In <i>Fans: The Mirror of Consumption</i> Cornel Sandvoss explores the social, cultural, and psychological premises and consequences of fan consumption. The scope of the book is impressive – he looks not just at the nature and development of whole fan cultures, but also focuses on the experience and identity of the individual fan. In addition, the book proposes a new perspective on fans and popular culture, arguing that the modern self is reflected and constituted through media consumption. <p>In developing his account, Sandvoss draws on theoretical ideas in an original yet accessible way, and uses a wide range of examples, from Star Trek to Madonna to football, to illustrate his argument. This makes ‘Fans: the mirror of consumption’ an ideal text for upper-level undergraduate and postgraduate students studying fans, audiences and consumption in all areas of contemporary culture. <p>It is the book’s original contribution, combined with its student-friendly approach, that will make ‘Fans: The Mirror of Consumption’ a ‘must read’ text for students and scholars alike.
"A magisterial book, which expands the range of examples in the discussion, opens up a range of new questions, and poses some provocative new conceptual models. Many established scholars (myself among them) are going to spend many hours rebutting or revising some of his claims, but we are also going to appreciate the catalyst he provides for us to question and rethink our own positions. Let the sparks fly!"
Henry Jenkins, Massachusetts Institute of Technology
"This is an important, critical contribution to debates on fandom. Sandvoss expertly introduces and analyses key works in fan studies, but more than that, Fans: The Mirror of Consumption offers its own intriguing new theories of fan interpretation. A must-read book for anyone interested in how media texts can come to mean so much to so many people."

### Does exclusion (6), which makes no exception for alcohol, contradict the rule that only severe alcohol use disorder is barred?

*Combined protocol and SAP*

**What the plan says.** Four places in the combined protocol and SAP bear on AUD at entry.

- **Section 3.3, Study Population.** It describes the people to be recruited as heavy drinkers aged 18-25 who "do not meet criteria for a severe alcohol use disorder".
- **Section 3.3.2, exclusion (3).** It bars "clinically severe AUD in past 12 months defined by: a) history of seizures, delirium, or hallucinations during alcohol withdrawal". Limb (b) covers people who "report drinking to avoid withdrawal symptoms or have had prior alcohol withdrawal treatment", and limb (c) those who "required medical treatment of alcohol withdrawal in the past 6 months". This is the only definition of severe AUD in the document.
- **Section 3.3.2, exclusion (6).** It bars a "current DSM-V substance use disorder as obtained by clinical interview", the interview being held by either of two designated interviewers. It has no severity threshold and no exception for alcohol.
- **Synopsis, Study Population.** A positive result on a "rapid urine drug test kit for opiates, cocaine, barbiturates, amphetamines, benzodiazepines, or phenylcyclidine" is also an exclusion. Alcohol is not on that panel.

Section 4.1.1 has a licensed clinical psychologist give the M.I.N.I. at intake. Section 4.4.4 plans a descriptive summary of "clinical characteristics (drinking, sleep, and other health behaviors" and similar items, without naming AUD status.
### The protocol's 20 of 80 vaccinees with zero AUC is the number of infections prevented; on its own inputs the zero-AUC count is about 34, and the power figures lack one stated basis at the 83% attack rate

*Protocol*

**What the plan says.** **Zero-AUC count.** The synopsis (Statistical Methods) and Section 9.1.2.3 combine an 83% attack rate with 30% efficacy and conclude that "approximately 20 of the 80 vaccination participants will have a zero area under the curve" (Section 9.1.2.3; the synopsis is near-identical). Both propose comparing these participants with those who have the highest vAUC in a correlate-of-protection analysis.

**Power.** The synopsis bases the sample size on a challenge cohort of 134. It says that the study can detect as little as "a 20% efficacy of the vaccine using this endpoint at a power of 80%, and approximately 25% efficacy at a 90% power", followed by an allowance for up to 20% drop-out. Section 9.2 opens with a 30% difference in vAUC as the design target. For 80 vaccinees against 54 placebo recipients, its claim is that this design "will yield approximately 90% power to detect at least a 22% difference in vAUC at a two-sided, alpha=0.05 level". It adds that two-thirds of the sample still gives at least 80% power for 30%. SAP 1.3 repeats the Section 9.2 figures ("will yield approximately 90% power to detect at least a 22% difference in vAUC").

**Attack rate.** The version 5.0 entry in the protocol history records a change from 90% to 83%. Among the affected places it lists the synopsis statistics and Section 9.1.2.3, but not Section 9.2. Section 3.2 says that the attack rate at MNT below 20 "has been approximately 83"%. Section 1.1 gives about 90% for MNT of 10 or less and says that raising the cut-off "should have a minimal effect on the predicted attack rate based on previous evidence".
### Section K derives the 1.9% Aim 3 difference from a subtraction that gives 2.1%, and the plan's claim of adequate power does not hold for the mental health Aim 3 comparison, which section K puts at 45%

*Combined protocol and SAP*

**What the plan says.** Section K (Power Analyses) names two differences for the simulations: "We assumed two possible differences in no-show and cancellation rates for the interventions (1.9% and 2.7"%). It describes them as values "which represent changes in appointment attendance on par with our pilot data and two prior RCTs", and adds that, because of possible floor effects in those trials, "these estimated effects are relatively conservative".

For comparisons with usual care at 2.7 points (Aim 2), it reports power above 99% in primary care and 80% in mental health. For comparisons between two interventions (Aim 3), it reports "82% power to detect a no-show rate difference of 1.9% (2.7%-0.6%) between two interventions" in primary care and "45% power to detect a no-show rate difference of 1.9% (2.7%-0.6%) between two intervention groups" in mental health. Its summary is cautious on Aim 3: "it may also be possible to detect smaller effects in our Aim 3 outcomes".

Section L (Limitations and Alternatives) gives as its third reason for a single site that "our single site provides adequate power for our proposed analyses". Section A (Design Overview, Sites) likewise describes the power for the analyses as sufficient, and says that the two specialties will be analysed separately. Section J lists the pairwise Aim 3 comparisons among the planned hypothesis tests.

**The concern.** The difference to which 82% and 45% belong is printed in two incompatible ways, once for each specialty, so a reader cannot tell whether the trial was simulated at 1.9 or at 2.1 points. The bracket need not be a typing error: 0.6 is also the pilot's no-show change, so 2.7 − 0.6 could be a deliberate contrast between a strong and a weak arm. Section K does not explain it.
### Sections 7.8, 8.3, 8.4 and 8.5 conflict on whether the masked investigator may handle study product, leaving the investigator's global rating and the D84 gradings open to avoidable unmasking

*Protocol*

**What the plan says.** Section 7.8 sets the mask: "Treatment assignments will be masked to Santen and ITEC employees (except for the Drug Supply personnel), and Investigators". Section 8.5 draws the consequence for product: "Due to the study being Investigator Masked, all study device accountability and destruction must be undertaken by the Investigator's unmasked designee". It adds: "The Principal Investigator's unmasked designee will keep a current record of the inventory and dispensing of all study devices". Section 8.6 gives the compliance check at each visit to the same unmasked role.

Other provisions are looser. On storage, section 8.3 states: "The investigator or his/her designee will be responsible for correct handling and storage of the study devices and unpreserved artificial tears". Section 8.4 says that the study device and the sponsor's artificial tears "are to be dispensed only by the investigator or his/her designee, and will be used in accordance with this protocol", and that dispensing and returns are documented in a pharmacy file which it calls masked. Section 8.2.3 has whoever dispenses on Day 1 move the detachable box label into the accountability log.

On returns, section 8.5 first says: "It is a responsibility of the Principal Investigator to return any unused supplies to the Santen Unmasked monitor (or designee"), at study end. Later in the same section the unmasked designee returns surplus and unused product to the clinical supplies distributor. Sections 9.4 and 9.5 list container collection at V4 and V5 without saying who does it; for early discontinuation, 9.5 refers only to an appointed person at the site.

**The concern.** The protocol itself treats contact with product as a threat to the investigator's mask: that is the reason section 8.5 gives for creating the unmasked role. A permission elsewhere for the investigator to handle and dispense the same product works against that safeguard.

Matt Hills, Cardiff University
"This book develops the study of fandom in significant new directions, integrating analyses of social, psychological and textual processes. It will serve as a benchmark for future research on audiences, fans and textuality, and should be widely read."
Brian Longhurst, University of Salford
1. Introduction: Representing Fandom.
2. The Dominant Discourse of Resistance: Fandom and Power.
3. A Text Called Home: Fandom Between Performance and Place.
4. The Inner Fan: Fandom and Psychoanalysis.
5. Fandom as Extension of Self: Self-Reflection and Narcissism.
6. Fan Texts: From Polysemy to Neutrosemy.
7. Conclusion: One-Dimensional Fan?.
Number Of Pages: 224
Published: 1st April 2005
Country of Publication: GB
Dimensions (cm): 23.63 x 15.9 x 1.77
Weight (kg): 0.61
Edition Number: 1